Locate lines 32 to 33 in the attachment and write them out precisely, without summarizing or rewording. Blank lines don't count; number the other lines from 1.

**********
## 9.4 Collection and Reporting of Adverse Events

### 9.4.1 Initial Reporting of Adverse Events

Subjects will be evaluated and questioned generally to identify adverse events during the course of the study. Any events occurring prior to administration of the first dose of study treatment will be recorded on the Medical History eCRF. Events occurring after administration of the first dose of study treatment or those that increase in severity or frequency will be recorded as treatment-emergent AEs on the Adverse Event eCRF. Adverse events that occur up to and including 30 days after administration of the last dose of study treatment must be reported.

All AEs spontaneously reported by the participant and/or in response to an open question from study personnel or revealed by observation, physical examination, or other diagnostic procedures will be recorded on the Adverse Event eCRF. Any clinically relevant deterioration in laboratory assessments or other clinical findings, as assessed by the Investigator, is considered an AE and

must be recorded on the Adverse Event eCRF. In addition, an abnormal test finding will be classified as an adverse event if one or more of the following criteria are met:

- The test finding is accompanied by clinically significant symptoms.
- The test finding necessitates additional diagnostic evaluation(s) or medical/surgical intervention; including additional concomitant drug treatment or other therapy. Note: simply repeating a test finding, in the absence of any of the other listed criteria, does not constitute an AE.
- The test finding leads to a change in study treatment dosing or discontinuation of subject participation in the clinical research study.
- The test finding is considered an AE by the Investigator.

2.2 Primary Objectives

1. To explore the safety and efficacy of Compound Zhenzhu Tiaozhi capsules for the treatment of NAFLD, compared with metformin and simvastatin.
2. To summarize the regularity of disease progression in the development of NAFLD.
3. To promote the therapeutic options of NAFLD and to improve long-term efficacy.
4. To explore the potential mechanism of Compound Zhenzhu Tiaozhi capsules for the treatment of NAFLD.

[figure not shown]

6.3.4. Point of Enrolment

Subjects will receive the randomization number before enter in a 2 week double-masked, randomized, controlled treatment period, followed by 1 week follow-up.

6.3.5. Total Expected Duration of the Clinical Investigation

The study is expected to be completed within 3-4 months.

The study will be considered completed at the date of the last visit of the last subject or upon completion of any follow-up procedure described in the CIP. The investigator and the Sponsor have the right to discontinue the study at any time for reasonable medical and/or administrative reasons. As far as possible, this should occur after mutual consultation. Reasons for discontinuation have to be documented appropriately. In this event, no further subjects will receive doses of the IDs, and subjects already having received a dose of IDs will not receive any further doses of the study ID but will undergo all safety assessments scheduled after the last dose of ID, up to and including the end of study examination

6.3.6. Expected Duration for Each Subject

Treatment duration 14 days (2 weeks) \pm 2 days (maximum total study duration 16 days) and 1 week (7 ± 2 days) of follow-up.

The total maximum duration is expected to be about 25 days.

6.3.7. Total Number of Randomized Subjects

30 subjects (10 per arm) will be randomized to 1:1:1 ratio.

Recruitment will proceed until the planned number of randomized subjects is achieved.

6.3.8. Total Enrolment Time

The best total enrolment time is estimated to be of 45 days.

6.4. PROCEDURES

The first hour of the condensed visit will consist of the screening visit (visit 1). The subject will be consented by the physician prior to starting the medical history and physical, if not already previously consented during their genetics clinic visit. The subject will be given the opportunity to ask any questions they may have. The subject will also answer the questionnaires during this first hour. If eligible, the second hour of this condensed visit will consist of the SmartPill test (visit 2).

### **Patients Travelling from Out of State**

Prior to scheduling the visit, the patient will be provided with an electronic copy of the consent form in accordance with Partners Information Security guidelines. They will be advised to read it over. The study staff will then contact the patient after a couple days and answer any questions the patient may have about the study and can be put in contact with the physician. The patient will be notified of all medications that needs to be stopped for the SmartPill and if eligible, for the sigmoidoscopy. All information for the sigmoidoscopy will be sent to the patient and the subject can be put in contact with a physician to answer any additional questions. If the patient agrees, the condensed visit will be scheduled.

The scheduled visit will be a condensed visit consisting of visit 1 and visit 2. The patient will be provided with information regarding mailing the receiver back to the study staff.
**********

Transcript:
Prior to scheduling the visit, the patient will be provided with an electronic copy of the consent form in accordance with Partners Information Security guidelines. They will be advised to read it over. The study staff will then contact the patient after a couple days and answer any questions the patient may have about the study and can be put in contact with the physician. The patient will be notified of all medications that needs to be stopped for the SmartPill and if eligible, for the sigmoidoscopy. All information for the sigmoidoscopy will be sent to the patient and the subject can be put in contact with a physician to answer any additional questions. If the patient agrees, the condensed visit will be scheduled.

The scheduled visit will be a condensed visit consisting of visit 1 and visit 2. The patient will be provided with information regarding mailing the receiver back to the study staff.